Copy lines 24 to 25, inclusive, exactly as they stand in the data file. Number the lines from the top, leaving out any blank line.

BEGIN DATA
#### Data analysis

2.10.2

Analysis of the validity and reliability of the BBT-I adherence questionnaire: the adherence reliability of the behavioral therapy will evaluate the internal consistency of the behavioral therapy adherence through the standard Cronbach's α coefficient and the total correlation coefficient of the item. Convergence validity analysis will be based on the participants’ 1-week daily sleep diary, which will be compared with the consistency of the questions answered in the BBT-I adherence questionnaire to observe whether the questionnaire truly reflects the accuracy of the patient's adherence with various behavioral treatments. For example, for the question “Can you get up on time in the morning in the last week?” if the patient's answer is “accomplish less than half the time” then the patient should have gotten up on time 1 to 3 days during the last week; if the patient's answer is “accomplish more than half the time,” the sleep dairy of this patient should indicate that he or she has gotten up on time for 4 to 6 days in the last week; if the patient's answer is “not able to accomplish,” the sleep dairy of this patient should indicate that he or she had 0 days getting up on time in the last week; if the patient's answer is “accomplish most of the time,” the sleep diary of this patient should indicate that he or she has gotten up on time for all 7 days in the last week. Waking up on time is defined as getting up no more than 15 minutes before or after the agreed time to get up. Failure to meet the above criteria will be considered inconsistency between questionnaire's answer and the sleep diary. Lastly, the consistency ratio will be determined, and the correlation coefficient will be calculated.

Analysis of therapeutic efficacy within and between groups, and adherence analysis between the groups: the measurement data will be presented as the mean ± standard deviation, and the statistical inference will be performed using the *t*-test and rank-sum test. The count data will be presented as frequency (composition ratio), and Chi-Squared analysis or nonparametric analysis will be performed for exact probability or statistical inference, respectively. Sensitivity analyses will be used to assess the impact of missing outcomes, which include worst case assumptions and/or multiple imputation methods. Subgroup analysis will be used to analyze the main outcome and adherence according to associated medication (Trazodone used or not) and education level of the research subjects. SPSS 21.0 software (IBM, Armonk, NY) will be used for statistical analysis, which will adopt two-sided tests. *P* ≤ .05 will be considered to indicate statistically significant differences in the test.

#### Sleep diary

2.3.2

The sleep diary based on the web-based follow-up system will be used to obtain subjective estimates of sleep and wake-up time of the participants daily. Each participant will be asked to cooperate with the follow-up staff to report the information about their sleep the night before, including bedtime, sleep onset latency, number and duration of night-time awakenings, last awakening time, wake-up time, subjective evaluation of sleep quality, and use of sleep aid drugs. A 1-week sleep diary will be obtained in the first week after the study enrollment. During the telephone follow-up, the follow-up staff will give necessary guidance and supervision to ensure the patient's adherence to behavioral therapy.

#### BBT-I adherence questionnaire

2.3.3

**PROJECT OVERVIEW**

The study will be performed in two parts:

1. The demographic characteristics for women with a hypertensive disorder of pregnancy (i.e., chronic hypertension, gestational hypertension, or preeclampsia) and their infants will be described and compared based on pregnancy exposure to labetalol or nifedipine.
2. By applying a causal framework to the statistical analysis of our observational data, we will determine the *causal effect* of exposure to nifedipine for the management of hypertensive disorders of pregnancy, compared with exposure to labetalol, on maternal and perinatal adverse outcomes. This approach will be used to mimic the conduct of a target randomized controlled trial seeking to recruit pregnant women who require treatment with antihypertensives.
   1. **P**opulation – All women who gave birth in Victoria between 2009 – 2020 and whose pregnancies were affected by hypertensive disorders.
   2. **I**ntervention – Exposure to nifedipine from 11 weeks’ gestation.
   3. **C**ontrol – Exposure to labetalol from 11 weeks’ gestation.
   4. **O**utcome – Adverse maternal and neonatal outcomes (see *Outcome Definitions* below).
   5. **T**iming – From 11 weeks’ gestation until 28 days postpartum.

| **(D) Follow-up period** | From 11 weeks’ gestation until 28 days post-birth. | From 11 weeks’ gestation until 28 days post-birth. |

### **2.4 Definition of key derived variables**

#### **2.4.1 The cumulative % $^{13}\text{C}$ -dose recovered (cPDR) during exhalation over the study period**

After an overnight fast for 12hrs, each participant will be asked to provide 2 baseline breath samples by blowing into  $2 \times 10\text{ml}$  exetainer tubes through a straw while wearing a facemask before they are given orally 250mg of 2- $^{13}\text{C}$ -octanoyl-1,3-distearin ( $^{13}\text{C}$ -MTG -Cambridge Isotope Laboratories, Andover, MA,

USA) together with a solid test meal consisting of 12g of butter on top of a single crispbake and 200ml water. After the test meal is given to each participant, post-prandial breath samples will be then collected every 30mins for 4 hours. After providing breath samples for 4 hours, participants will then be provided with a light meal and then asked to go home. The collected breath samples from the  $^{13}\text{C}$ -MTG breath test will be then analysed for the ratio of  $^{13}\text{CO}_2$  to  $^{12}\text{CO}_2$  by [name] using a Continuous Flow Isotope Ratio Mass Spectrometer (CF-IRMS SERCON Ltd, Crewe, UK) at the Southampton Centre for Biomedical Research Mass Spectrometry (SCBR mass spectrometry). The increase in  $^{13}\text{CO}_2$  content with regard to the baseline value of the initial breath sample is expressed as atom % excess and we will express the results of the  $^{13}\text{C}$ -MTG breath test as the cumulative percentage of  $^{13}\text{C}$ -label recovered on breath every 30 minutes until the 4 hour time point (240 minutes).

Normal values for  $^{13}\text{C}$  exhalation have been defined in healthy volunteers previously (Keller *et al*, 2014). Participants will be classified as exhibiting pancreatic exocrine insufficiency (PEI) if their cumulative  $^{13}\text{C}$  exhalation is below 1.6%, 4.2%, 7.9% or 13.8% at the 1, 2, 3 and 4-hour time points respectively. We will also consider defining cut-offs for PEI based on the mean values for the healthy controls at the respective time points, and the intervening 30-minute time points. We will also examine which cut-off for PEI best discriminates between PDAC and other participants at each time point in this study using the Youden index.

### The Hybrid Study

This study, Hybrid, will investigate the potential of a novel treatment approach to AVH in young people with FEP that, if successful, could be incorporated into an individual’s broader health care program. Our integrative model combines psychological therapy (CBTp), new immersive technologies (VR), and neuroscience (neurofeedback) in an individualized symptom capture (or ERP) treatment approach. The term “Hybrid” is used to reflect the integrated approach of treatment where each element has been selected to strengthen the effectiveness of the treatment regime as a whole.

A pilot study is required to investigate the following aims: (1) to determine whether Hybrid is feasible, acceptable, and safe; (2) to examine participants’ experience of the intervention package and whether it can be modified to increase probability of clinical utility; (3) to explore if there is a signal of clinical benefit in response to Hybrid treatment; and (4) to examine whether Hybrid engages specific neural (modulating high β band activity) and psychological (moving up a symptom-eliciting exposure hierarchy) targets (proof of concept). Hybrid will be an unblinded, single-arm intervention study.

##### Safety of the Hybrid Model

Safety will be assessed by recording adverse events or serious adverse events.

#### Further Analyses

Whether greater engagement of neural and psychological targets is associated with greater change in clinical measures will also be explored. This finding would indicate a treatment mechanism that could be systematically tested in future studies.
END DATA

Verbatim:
Normal values for  $^{13}\text{C}$  exhalation have been defined in healthy volunteers previously (Keller *et al*, 2014). Participants will be classified as exhibiting pancreatic exocrine insufficiency (PEI) if their cumulative  $^{13}\text{C}$  exhalation is below 1.6%, 4.2%, 7.9% or 13.8% at the 1, 2, 3 and 4-hour time points respectively. We will also consider defining cut-offs for PEI based on the mean values for the healthy controls at the respective time points, and the intervening 30-minute time points. We will also examine which cut-off for PEI best discriminates between PDAC and other participants at each time point in this study using the Youden index.

### The Hybrid Study